staff. The use of self-service technologies to achieve this level ofstakeholder involvement is paramount to the success of the servicedelivery for Lewisham. Lovelock and Wirtz state:“The ultimate form of involvement in service production is forcustomers to undertake a specific activity themselves, usingfacilities, or systems provided by the service supplier. In effect, thecustomers’ time and effort replaces that of a service employee”.Schneider and Bowen (1995) suggests that customers be viewed andtreated as partial employees and this change in mindset alters the serviceencounter. They suggest that customers who are offered an opportunityto participate at an active level are more likely to be satisfied; accordingto the authors, customers like to be offered a choice even if they choosenot to participate in the service.In order to motivate customers to become co-producers, participantsneed to be reassured that they will be rewarded for performing (Lovelockand Wirtz 2007). ‘Love Lewisham’ provides essential feedback for thereporting efforts of the local residents through notification,acknowledgement and providing information on the clean-up. Theimproved response time for dealing with environmental crime and theknock-on effect this has on the local communities perceptions of safetyand quality of environment all contribute to local residents sense ofownership and motivation in the service delivery.Figure 2.0 diagrammatically shows how ‘Love Lewisham’ has shapedservice design from an anonymous, partially invisible service experience toone that actively engaged the residents and results in greater levels ofcommunity satisfaction. The use of technology ties and creates a tangibletouchpoint for the community, creating a coherent public sector service.Mental intangibility defined by Lovelock, Wirtz and Chew (2009) isdescribed as a customer’s difficulty in visualizing the experience inadvance of purchase and to understand what will be delivered. Althoughreferring to private sector consumer services, mental intangibility alsoexists with public sector services. To reduce the perceived risk forcustomer the authors recommend that the service provider documentsperformance, provides information on what to expect, and what was doneand why.Mental intangibility is reduced with ‘Love Lewisham’ through its verypublic presence and the collective responsibility of the community andtheir involvement in reporting graffiti and fly-tipping. The frustration withlack of know-how over process and the common feeling that can oftenarise with public sector services of disengagement ‘that no-one will listen’or ‘no-one will act on my report’ are overcome in the up-loading,acknowledgement and the rapid notification processes that inform thereporter of the clean-up. For the cleaning teams the positive feedbackfrom individuals acknowledges their efforts and makes the process morerewarding and transparent. According to Thaler (2008) the best way toFirst Nordic Conference on Service Design and Service Innovation, Oslo 24 th – 26 th November 2009 page 8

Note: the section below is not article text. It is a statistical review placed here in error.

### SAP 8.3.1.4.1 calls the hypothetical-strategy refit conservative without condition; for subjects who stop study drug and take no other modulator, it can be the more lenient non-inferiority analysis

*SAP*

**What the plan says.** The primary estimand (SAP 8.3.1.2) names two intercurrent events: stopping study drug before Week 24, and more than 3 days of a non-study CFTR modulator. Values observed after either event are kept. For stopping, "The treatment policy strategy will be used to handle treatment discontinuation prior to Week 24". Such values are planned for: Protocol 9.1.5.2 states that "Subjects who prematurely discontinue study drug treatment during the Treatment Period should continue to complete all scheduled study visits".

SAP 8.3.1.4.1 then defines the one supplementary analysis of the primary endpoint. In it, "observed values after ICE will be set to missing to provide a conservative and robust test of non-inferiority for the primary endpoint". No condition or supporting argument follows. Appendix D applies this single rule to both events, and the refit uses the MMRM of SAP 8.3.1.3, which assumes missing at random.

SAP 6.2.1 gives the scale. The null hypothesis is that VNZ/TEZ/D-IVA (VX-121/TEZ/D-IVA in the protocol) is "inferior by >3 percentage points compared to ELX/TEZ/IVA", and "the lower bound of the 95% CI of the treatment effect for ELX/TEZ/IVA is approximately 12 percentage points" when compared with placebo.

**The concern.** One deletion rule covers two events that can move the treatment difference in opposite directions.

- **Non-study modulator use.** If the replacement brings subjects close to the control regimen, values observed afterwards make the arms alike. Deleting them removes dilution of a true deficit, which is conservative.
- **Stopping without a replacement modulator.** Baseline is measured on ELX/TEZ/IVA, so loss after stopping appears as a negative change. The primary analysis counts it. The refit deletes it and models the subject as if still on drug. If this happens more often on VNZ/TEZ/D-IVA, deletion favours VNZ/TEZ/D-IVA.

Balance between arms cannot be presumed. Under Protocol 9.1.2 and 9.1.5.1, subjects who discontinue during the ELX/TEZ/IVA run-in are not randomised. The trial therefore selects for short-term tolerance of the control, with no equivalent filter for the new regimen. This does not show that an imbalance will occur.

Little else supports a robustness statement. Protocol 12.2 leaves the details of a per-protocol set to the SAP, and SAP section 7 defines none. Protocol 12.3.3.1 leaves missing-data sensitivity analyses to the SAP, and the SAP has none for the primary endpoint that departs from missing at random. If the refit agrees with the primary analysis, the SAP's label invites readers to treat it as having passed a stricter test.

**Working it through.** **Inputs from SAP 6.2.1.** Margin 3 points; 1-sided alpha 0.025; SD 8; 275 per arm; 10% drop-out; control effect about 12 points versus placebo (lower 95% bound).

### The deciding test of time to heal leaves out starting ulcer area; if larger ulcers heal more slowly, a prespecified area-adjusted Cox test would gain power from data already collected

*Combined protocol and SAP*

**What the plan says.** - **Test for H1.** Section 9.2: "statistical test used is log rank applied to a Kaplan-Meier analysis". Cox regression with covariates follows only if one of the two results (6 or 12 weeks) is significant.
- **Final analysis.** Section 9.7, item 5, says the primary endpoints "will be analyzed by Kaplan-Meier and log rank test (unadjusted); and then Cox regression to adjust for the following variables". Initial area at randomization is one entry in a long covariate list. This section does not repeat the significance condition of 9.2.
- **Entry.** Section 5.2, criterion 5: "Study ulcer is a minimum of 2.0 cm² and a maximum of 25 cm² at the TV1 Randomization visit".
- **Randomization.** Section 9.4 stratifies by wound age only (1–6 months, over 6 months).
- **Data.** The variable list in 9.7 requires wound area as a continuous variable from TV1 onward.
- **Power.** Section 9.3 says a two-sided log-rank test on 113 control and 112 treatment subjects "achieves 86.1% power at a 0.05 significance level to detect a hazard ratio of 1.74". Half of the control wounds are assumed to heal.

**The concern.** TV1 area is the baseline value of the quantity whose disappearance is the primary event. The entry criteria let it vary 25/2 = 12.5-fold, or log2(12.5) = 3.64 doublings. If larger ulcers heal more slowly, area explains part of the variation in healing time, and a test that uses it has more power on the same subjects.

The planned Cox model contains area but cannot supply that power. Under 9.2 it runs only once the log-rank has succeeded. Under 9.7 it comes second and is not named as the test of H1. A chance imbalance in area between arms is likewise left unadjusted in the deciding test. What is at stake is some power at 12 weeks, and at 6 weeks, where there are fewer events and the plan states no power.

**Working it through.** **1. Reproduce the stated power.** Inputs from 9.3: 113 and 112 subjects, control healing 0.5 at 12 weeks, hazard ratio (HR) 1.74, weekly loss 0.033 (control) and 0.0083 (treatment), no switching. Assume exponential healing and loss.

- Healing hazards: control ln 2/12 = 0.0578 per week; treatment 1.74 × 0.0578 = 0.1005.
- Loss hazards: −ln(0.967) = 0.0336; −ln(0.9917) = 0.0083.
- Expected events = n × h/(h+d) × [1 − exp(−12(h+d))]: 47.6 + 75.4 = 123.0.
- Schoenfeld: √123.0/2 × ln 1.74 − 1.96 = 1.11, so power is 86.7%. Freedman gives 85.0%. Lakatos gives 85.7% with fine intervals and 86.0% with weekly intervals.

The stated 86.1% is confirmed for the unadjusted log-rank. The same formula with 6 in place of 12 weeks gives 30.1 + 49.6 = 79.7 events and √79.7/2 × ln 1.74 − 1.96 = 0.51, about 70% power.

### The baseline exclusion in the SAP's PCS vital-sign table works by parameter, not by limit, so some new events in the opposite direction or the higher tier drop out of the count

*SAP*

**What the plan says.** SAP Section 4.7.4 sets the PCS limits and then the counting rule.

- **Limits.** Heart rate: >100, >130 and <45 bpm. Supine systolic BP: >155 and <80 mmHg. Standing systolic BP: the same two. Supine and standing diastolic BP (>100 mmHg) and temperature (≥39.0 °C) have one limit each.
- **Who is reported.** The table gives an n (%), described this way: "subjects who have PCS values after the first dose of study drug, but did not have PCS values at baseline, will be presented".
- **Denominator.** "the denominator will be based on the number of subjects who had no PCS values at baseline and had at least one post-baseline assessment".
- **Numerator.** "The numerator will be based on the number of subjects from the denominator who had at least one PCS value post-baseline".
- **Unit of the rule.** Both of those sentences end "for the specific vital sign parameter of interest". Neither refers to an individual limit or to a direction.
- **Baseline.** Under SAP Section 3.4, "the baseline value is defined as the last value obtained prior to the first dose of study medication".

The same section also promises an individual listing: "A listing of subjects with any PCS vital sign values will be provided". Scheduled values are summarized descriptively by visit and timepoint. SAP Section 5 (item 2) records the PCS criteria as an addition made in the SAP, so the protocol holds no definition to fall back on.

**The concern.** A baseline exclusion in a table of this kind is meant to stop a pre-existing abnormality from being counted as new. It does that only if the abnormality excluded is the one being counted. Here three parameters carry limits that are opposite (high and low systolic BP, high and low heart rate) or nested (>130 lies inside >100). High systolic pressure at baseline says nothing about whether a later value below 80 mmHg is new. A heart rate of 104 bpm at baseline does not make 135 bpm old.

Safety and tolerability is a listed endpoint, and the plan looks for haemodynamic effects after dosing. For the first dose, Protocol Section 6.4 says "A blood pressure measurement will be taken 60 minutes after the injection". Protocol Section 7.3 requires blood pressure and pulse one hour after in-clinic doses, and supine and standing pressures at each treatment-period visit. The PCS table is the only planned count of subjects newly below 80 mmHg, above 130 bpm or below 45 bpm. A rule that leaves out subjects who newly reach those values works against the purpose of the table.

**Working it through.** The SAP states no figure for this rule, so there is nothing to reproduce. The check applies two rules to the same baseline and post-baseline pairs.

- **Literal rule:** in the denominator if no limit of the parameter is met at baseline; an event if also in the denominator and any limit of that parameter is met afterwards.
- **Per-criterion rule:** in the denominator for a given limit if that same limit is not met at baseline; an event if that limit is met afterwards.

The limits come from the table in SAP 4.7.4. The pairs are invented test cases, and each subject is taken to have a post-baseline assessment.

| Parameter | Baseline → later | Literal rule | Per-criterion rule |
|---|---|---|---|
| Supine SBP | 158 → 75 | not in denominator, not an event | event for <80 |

help humans to improve their performance is to provide feedback, ‘welldesignedsystems tell people when they are doing well and when they aremaking mistakes’. In the case of ‘Love Lewisham’ the web site providesfeedback not just on the progress of the street-cleaning teams’ work butalso through the efforts of the community in reporting environmentalcrimes.Figure 2: Shows how ‘Love Lewisham’ has shaped the service designSocial Capital and ‘Love Lewisham’.According to Harvard Professor Robert Putnam (2000) social capital is:“…….networks, norms and trust that enable participants to actmore effectively to purse shared objectives.”These shared objectives and activities may be broad in purpose forexample, a sports club or community centre, however, they have incommon an ability to create social networks. In the reportNeighbourliness+ Empowerment=Wellbeing, Hothi et al (2008) refer toour sense of belonging relating ‘to how much we feel as though we arepart of a group or community.’ ‘Love Lewisham’ empowers local residentsto take a collective responsibility for their local community. The website,providing a catalogue of all environmental incidents and their status,allows people to view the efforts of all the stakeholders in workingAlison Prendiville ‘Love Lewis ham’, improving stakeholder satisfaction in local government page 9